It’s not often that the BBC would give an hour of prime time to the dark subject of self harm, but thanks to Meera Syal, the documentary ‘A World Of Pain’ did just that. Whilst obviously the actress was instrumental in getting the programme made, she was also the weakest link for reasons we will discuss.

Firstly Syal has no direct link with self harm. She has never done it, her kids don’t do it, her friends don’t do it, nothing. The onlyreason she knows anything about it is that she researched it for one of her books. Now that’s not to say she cant form a valid opinion and co,e up with good points, but instead she decided (though whether she realised she was doing it is debatable) to patronise at every opportunity, sometimes even coming across as offensive. After hearing the harrowing story of one sufferer, all she follows up with is telling the story of when she was at school and noone did it. Then going back to her old university, “Look at me! Look at me!”, get back to the subject in hand, Meera for goodness sake.

Her shock at seeing pictures of wounds on youtube is ruined when she stupidly proclaims “She’s written on her arm in blood!” – NO, she has bladed the letters into her arm and the blood has risen through the wounds spelling out the words ‘I’m Fine’. Those are two very different things. She also falls into the trap of dismissing famous people who self harm as if their pain is less – showing Blake Fielder-Civil’s marks and Amy Winehouse’s lacerations, she exclaims that people are more open such as “Amy Winehouse’s apparent self harm” APPARENT? How much more real do you want it to be?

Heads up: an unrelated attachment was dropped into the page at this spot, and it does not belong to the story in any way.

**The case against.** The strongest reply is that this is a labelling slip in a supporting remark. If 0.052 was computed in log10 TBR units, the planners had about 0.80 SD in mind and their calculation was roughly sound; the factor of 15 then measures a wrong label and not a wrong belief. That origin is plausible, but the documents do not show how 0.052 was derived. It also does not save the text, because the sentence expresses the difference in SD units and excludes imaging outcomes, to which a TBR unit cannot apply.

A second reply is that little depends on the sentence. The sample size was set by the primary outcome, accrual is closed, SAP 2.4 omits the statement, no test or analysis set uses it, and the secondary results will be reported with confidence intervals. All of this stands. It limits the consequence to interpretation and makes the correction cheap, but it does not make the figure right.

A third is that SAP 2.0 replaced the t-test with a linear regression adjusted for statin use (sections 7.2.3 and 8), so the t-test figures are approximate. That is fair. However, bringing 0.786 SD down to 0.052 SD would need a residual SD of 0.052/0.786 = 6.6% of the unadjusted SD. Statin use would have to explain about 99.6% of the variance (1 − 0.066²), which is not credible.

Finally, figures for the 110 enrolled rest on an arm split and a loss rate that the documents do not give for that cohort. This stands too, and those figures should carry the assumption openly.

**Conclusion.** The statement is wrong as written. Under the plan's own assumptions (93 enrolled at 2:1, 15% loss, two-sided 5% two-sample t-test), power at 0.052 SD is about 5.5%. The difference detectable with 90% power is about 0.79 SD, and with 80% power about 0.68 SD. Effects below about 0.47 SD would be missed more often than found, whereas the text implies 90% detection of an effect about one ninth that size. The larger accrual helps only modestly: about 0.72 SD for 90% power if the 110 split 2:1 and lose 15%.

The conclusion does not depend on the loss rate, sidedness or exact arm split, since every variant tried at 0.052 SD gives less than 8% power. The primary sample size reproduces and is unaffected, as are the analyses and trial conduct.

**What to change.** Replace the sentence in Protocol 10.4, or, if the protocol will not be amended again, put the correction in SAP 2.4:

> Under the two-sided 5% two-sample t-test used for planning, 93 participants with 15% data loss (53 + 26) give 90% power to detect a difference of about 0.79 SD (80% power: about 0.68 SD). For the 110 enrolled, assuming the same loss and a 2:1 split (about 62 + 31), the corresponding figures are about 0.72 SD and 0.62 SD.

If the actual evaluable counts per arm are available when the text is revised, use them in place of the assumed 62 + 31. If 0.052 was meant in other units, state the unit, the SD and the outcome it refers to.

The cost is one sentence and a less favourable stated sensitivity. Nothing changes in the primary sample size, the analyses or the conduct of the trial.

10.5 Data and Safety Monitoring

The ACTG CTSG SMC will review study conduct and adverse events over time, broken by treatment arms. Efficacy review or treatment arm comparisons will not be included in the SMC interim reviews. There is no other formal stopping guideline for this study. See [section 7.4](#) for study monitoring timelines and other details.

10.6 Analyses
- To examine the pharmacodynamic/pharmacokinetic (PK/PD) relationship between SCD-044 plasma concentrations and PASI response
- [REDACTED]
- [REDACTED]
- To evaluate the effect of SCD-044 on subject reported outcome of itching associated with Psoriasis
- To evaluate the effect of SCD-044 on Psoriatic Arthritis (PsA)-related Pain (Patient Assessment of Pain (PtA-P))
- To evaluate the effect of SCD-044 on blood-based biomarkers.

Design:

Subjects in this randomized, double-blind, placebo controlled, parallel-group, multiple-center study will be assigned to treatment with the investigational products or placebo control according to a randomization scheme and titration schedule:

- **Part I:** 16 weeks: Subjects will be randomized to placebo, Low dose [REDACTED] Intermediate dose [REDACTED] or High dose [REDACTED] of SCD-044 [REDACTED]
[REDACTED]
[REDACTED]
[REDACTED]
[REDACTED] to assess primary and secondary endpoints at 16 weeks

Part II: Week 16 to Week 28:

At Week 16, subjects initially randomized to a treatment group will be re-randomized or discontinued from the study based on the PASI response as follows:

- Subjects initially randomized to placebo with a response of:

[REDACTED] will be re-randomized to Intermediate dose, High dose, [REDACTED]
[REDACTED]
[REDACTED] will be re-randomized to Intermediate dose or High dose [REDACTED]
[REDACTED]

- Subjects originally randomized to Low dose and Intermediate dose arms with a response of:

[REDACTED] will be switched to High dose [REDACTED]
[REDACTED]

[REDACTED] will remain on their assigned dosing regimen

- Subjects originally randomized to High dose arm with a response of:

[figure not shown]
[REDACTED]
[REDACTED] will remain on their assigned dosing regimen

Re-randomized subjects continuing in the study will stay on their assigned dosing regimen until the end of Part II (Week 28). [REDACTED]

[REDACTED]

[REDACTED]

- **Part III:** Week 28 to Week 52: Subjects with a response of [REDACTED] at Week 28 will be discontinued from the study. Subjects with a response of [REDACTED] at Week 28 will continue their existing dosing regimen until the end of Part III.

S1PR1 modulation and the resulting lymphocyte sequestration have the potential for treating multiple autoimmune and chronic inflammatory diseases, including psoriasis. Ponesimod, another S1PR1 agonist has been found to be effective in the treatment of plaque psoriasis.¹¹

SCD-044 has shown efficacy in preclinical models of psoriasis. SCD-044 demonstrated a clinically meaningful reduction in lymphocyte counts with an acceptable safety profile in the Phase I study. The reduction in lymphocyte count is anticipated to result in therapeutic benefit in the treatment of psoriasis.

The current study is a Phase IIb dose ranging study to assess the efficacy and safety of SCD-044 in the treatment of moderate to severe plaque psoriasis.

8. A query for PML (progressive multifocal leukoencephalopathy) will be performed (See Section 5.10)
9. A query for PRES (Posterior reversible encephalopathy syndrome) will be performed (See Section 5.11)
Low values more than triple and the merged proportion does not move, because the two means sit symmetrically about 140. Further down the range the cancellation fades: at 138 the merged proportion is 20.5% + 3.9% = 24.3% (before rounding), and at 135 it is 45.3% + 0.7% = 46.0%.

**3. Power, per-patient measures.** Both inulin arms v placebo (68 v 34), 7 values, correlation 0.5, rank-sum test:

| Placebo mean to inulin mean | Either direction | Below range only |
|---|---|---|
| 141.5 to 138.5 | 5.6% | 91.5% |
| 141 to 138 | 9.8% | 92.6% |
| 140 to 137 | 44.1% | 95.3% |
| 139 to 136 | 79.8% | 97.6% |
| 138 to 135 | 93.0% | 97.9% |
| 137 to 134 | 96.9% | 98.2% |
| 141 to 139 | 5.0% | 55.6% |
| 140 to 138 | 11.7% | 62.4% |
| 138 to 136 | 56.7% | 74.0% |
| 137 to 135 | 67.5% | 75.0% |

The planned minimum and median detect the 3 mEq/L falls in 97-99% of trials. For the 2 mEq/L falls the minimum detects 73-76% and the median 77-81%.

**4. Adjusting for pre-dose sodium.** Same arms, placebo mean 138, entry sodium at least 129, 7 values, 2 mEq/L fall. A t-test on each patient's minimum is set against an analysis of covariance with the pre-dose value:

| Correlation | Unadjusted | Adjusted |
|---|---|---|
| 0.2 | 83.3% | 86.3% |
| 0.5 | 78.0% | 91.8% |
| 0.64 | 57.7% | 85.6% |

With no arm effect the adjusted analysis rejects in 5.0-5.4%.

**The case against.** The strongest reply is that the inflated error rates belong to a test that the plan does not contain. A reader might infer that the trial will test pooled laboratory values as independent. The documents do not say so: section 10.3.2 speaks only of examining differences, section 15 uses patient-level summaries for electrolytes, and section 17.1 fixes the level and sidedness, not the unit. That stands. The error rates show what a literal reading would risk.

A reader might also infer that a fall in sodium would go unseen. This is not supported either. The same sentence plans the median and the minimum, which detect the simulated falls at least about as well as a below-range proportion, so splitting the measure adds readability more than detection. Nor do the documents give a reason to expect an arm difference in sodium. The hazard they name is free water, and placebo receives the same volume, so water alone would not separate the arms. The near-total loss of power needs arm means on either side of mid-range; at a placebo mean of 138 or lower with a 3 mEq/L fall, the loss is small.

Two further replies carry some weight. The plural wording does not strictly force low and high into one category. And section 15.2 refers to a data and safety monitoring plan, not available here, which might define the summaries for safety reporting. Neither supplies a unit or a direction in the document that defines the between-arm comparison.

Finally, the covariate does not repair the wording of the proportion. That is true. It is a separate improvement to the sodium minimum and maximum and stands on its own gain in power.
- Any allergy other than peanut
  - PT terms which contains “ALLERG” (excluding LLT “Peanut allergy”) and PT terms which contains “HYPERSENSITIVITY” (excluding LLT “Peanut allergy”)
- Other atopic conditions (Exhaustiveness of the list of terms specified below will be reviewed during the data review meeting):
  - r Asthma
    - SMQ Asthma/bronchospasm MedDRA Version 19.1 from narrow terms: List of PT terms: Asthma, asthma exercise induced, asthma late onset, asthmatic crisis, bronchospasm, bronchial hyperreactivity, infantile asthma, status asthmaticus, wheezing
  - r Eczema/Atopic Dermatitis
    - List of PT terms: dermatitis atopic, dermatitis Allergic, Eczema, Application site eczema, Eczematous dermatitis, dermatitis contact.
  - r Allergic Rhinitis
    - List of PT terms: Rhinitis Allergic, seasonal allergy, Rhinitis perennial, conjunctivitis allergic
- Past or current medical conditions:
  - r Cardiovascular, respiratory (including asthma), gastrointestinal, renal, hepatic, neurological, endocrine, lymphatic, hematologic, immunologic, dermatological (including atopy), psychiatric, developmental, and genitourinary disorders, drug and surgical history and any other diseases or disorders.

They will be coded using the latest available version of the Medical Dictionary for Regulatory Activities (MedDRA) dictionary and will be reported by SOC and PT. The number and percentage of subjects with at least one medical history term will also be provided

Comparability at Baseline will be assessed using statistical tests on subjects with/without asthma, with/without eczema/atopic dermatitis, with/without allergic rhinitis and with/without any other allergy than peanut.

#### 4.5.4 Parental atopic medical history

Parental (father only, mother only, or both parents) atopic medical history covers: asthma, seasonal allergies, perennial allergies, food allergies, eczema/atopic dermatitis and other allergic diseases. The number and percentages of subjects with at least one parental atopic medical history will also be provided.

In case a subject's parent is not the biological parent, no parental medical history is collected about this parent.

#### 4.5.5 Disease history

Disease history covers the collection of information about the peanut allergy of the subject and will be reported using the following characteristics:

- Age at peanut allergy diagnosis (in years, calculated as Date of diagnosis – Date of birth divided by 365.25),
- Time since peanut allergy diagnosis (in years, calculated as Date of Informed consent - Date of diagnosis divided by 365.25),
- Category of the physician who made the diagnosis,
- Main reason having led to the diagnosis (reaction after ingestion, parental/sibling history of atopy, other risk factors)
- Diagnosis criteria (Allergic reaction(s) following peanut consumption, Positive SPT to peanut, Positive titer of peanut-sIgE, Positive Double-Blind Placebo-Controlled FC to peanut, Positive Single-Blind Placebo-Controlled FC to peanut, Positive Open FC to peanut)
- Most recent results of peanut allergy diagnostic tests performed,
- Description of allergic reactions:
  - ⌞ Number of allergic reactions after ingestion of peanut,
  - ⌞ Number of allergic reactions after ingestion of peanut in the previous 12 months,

Basically she seems to treat those in the film in a very patronising fashion, the surprise at how one explains her action being impressive “For one so young” and being surprised that one girl goes to a group meeting ‘that even includes a few boys’. Stop the press, men do it too, which she could have researched more if she hadn’t spent a great deal of time bleating on about the Asian community, changing the whole focus and flow of the documentary. What was more annoying was her questioning all the studies that have been done into it, because she didn’t do it and her friends don’t, so how can the figures be true? That helps noone, does it? She should be celebrating that the research is being done.

Oh well, they did wait 35 minutes before playing The Smiths and didn’t at any point blame Marilyn Manson or Slipknot which made a nice change…